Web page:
Always hate to see a ship scrapped, but I guess the time has to come eventually.
The Sea Shadow was a testbed of the U.S. Navy for stealth ship technologies. She’s been out of service since 2006 and the Navy wasn’t able to find a museum willing to take her on.
Completed in 1985 by the Defense Advanced Research Projects Agency (DARPA) and Lockheed Martin, it was the Navy’s first experimental stealth ship. The Sea Shadow is 160 feet long and 70 fee wide, has a maximum speed of 14 knots and has the ability to operate in Sea State 5 conditions, or winds from 17 to 21 knots. But it was never intended for missions, just for testing.
The first new U.S. aircraft carrier class since 1968, the Gerald R. Ford is one large, neat ship. And the technology and methods being used are interesting to check out.
A neat effect (original after the jump) that can be performed with various image editing tools (and a lot of skill) or specialized tilt/shift lenses (and also a lot of skill). Check the link on information and various other links to tutorials and the like.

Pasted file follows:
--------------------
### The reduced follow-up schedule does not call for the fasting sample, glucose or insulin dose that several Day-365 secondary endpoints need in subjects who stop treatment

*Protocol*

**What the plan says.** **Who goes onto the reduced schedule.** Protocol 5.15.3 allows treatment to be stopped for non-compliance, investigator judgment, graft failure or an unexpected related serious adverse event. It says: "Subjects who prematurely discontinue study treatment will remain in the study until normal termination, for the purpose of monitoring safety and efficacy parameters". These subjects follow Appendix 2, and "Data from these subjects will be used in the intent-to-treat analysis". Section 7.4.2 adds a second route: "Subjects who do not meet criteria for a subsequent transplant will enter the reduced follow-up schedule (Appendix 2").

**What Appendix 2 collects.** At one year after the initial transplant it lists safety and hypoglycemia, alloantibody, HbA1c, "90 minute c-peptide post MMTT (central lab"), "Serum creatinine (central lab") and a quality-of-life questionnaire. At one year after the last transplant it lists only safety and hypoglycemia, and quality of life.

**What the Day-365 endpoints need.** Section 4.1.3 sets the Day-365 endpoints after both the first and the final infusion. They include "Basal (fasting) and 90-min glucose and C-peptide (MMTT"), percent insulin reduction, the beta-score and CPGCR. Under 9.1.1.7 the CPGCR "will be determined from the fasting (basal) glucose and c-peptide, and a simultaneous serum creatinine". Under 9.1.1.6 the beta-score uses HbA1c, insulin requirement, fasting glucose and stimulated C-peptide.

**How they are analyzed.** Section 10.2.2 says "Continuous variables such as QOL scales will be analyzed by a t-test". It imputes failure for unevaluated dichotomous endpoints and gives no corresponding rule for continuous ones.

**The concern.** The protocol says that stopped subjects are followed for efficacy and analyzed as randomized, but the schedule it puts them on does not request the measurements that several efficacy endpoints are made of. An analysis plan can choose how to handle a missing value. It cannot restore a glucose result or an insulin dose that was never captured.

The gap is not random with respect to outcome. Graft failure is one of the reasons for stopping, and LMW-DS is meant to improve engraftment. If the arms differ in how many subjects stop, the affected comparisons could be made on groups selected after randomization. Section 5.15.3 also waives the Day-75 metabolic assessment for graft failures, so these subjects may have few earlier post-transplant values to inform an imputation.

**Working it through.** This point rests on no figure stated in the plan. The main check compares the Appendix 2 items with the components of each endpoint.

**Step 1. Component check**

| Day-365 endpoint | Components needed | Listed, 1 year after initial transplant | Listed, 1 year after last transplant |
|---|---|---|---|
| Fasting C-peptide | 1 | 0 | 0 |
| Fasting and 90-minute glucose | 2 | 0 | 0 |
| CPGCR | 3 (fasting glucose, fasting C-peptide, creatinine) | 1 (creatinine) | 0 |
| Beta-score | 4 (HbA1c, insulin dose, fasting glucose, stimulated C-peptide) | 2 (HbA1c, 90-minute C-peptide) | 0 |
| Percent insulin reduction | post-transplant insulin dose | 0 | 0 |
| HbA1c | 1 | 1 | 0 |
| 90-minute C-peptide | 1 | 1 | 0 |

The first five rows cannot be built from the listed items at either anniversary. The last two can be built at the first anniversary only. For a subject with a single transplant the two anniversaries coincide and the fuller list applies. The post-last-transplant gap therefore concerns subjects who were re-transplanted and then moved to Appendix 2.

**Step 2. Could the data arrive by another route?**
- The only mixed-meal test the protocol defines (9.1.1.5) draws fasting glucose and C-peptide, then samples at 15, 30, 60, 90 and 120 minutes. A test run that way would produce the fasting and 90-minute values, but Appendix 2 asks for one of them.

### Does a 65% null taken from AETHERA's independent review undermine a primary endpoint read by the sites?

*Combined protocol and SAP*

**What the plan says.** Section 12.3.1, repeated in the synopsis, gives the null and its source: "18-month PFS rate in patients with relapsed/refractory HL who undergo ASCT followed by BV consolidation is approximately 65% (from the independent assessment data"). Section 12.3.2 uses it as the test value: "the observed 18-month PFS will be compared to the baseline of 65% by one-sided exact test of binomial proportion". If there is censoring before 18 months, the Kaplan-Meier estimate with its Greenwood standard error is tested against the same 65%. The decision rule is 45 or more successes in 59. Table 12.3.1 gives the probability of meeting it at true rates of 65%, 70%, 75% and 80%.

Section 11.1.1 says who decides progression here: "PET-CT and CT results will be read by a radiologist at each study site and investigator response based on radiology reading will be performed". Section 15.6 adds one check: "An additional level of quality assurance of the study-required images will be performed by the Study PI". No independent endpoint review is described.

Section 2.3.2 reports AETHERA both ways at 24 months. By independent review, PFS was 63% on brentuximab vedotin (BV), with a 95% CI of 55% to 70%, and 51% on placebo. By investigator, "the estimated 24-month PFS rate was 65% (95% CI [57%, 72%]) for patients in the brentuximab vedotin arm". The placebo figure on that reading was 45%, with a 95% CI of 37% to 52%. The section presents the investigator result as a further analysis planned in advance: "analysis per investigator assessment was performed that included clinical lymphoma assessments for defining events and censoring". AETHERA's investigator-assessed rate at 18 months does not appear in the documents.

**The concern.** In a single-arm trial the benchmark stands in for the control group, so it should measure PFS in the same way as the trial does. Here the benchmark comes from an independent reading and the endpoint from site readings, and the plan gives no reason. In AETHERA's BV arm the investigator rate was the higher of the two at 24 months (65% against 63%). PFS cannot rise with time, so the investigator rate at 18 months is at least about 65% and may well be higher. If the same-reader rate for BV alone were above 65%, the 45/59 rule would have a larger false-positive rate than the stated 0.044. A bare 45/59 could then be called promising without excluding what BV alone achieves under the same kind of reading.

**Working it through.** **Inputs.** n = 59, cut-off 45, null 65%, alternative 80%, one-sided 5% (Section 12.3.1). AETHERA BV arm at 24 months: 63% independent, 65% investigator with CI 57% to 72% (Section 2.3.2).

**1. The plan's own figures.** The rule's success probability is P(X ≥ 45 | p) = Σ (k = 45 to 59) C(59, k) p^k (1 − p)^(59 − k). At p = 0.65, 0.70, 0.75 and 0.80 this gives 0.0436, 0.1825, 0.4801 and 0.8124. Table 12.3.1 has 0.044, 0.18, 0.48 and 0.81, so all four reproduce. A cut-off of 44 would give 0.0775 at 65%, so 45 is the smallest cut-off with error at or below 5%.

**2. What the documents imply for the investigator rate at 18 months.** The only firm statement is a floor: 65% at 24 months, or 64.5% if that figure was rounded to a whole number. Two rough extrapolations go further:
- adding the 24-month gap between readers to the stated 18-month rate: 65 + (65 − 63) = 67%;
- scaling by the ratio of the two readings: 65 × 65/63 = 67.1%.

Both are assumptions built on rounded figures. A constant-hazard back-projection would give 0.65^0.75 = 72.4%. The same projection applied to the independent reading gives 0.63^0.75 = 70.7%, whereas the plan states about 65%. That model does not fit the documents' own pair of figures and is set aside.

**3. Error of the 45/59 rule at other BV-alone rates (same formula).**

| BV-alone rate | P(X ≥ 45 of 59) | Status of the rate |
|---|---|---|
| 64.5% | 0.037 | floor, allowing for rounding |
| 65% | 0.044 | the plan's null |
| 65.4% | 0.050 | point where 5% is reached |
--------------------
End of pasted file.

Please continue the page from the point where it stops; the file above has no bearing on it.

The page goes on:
To me this is a particularly good example, although I may be biased due to the subject matter.
The Wall Street Journal has an interesting article Ahoy, Billionaires: The Royal Navy Is at Your Service. Seems Flagship Training, a contractor for the Royal Navy, is tasked with marketing training classes utilizing navy training facilities. Yacht crew taking part are training alongside naval personnel, providing funds and income to the military.
The Navy is testing an upgraded version of their 82′ Mark V Special Operations Craft. This is a "go fast" designed to deliver SEAL teams on their missions. The current boat is aluminum hulled and works fine, but is beating the operators and SEALs with up to 20G loads. Injuries and fatigue are issues.
An all-composite version of the aluminum Mark V patrol boat, constructed by luxury boat builder Hodgdon Yachts Inc., is aimed at reducing the wear and tear on boat operators and SEALs by absorbing the impact as the vessel crashes through the waves at 50-plus knots.
This is the opposite end of the design spectrum from my "go slow", small boat.